Recent analysis of a 2012 NHS survey by two LSE students has revealed just how worrying the treatment of elderly inpatients has become. Their research, based on a survey of 60,000 inpatients in 2012/13, shows that 23% of respondents (equivalent to 2.8 million people annually) stated that they experienced poor or inconsistent standards of dignity, of whom one million were patients aged 65 and over.
The findings show that more than one in three (38%) patients who needed help eating did not receive it while 45% of those over 80 years old who needed assistance were often left without it. Findings showed female inpatients were more likely to suffer than men, and those who were blind, deaf or partially sighted were the most likely to suffer.
Polly Vizard of LSE‘s Centre for Analysis of Social Exclusion highlights the fact there has been remarkably little change in the percentage of those reporting poor standards of care over a substantial period of time. This conclusion was drawn after evaluating records from surveys tracking back seven years.
It is clear that something needs to be done to address this issue. Katherine Murphy, Chief Executive of the Patients Association, told The Guardian that such problems are caused because many older people suffer in silence and do not complain for numerous reasons, including the fear of their care being adversely affected, being regarded as a difficult patient or from a pure sense of gratitude for the care.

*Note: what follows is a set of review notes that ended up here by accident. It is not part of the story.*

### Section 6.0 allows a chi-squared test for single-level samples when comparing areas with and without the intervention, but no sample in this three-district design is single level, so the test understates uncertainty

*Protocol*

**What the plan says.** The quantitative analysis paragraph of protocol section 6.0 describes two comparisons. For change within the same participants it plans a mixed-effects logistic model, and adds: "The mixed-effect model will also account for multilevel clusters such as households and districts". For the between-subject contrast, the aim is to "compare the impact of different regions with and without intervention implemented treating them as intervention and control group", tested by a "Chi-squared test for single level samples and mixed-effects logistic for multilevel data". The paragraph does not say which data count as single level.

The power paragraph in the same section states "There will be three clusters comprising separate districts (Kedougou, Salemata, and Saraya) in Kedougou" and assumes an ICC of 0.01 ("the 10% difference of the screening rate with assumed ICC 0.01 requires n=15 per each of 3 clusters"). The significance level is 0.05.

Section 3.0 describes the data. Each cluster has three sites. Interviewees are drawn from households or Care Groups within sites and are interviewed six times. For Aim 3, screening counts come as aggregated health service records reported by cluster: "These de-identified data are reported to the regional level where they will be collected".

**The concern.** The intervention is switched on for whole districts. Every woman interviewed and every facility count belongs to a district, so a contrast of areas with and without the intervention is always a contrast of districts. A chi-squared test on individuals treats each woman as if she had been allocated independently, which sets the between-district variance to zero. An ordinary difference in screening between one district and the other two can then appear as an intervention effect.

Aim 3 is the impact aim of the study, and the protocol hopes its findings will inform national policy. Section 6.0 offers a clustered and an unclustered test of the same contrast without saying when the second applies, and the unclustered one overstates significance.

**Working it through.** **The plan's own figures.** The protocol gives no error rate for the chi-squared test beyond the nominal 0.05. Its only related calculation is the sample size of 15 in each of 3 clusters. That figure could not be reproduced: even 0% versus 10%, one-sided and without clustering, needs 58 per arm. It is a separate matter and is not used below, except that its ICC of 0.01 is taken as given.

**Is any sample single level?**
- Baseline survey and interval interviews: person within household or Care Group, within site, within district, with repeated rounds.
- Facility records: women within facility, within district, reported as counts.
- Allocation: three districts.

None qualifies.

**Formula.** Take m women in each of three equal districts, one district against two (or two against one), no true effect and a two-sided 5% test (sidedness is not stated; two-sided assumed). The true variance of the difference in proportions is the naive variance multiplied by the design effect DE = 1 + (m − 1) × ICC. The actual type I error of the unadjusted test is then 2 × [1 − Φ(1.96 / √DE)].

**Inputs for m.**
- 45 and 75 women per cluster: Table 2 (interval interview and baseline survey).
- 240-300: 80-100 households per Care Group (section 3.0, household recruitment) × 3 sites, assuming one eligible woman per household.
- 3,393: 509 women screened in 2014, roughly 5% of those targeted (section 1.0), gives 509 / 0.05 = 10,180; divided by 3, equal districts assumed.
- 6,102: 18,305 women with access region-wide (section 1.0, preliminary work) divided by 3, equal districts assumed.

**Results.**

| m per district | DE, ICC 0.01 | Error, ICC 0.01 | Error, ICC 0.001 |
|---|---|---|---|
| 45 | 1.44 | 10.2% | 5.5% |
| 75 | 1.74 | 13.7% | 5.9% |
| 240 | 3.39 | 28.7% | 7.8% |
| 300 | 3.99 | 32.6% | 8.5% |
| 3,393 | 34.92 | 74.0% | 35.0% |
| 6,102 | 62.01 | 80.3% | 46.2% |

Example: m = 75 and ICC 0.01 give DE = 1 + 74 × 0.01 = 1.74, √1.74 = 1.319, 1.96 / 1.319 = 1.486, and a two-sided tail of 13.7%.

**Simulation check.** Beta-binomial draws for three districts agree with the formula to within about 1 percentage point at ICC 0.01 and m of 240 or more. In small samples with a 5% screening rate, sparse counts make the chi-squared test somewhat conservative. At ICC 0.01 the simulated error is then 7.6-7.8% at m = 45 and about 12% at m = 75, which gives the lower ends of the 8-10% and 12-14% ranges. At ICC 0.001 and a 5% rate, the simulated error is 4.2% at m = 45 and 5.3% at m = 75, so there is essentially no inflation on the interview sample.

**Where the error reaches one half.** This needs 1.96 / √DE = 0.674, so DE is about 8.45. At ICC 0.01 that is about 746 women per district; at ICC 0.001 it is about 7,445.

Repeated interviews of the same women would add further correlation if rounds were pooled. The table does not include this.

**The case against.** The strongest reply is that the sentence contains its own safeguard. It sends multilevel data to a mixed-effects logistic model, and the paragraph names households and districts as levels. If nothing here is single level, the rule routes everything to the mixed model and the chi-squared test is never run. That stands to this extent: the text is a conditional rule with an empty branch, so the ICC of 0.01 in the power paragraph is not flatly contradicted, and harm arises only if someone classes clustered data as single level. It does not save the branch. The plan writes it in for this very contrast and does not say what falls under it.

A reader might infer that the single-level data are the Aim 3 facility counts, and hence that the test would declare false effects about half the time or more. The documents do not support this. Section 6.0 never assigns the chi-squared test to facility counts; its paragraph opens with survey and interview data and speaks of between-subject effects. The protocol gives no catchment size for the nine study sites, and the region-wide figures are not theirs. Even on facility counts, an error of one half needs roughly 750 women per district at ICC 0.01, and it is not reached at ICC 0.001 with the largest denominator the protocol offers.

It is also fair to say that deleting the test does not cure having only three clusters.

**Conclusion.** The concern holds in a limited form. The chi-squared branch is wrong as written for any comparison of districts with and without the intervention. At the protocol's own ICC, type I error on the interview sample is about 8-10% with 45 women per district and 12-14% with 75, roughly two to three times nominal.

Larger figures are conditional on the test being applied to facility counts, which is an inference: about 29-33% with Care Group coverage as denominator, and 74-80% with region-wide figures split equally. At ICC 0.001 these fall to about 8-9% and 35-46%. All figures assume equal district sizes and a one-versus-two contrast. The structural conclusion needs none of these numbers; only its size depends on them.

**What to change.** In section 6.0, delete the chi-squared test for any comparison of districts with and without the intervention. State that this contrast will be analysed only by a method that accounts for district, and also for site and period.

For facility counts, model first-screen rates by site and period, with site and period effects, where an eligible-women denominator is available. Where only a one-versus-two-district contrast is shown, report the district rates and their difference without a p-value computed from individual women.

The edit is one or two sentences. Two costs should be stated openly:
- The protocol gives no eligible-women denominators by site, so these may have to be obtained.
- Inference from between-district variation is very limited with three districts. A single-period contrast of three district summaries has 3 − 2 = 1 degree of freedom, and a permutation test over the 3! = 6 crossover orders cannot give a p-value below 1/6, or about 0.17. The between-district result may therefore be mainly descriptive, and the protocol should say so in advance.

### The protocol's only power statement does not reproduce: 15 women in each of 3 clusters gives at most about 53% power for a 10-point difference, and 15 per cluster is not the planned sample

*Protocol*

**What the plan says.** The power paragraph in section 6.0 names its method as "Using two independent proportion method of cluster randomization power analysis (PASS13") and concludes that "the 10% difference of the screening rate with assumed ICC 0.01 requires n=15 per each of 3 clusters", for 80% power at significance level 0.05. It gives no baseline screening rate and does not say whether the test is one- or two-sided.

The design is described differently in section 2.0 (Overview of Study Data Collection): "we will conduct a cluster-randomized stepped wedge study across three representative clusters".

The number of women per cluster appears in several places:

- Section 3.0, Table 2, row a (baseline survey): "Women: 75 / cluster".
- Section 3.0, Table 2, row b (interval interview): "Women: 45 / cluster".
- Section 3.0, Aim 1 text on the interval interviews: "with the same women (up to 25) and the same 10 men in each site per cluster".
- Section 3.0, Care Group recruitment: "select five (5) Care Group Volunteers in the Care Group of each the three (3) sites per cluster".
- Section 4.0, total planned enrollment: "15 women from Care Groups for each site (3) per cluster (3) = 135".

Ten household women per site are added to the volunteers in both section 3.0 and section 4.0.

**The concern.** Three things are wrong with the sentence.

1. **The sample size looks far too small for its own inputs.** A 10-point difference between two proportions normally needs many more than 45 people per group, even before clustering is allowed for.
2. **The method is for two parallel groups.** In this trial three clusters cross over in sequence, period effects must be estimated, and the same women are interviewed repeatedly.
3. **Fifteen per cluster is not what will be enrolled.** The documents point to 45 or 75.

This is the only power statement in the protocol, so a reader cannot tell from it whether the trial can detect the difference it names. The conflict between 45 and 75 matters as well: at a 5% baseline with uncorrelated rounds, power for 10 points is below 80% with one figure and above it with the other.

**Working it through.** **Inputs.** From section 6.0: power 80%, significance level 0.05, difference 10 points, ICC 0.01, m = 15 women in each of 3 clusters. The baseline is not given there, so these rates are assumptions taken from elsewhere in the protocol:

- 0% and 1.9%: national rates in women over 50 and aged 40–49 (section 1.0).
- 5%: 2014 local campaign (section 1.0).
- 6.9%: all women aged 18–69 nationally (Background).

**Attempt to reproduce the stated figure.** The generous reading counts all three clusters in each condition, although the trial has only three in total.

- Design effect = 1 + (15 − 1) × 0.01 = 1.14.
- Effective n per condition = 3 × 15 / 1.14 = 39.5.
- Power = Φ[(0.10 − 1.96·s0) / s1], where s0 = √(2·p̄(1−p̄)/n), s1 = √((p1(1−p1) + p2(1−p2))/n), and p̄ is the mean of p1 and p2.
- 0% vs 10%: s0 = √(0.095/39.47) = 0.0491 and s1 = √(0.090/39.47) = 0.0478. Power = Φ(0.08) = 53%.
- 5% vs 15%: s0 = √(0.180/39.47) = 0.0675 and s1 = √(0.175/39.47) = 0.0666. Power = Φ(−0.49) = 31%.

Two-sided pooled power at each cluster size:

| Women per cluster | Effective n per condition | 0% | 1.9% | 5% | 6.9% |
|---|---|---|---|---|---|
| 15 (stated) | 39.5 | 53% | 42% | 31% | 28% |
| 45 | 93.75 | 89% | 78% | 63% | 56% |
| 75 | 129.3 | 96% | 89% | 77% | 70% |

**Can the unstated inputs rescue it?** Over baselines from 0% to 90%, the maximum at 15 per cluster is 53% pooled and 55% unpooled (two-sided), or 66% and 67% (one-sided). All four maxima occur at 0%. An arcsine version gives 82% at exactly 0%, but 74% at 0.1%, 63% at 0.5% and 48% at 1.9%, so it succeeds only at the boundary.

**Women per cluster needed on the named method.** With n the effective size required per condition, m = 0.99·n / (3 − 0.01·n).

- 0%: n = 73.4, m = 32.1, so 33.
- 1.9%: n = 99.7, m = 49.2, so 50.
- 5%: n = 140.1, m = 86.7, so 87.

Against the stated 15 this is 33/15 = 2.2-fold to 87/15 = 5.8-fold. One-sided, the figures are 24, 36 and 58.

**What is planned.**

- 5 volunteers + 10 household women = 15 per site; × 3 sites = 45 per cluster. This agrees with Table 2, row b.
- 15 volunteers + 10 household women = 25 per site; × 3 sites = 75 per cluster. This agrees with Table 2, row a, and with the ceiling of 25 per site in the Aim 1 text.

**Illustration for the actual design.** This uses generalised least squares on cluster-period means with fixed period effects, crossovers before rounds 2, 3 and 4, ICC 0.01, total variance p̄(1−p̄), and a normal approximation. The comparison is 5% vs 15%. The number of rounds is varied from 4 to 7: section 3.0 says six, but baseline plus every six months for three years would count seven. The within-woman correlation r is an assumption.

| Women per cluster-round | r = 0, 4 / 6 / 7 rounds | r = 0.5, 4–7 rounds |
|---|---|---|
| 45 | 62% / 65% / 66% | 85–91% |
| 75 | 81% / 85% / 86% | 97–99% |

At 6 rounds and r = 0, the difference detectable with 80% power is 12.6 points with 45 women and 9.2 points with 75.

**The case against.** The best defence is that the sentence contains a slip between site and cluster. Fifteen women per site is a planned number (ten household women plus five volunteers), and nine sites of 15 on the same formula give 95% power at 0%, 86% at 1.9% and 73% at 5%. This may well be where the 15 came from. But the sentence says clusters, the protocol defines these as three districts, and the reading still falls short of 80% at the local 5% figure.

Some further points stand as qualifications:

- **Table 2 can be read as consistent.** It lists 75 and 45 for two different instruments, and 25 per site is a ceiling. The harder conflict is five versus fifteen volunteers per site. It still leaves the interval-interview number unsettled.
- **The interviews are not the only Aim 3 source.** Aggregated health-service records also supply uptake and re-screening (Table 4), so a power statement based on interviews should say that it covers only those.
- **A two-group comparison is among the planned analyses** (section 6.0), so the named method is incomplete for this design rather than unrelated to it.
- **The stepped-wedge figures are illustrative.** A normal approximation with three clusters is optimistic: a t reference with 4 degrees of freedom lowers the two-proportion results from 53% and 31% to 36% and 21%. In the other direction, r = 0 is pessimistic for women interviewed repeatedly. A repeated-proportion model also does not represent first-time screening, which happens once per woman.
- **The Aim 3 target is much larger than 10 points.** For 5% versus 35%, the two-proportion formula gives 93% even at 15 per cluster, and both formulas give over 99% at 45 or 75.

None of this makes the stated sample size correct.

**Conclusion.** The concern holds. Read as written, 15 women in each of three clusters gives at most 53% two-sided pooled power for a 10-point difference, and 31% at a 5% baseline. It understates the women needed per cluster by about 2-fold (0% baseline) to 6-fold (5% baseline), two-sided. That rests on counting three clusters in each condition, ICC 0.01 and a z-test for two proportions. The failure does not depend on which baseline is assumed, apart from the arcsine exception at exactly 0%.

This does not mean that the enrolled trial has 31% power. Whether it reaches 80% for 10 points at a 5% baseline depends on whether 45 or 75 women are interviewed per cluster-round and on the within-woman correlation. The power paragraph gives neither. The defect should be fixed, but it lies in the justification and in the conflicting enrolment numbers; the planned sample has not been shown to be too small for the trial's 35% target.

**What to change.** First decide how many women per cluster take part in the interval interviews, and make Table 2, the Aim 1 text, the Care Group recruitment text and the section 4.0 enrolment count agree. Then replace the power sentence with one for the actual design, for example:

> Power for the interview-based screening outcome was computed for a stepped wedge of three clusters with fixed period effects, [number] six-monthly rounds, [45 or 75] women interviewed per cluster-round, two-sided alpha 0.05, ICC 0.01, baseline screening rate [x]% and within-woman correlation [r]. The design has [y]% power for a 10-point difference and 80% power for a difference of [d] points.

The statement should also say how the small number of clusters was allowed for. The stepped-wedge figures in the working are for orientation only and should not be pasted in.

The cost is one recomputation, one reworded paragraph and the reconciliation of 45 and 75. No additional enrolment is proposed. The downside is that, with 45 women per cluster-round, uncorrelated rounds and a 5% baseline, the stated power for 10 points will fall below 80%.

However, although the findings are concerning, Age UK told the BBC that "It must be recognised that the data this research is based on is two years old now and that the newest figures suggest some welcome improvement.”
Despite this, it is clear such improvement is not enough as Professor Edward Baker, Deputy Chief Inspector of hospitals at the CQC told The Guardian: “This (improvement) is not the case in every hospital.”
Helen Hammond, associate in the clinical negligence team, with a special interest in claims brought relating to the care of the elderly, said: “I have represented numerous elderly individuals and their families following failures in their care, often resulting in painful pressure sores, most of which have been contributed to by general issues with basic standards of care, such as nutrition and hydration. I hope that these figures draw attention to the continuing issues that exist and encourage changes to improve standards of care for the elderly overall."
If you are concerned about care that you or an elderly family member has received, please contact Helen Hammond.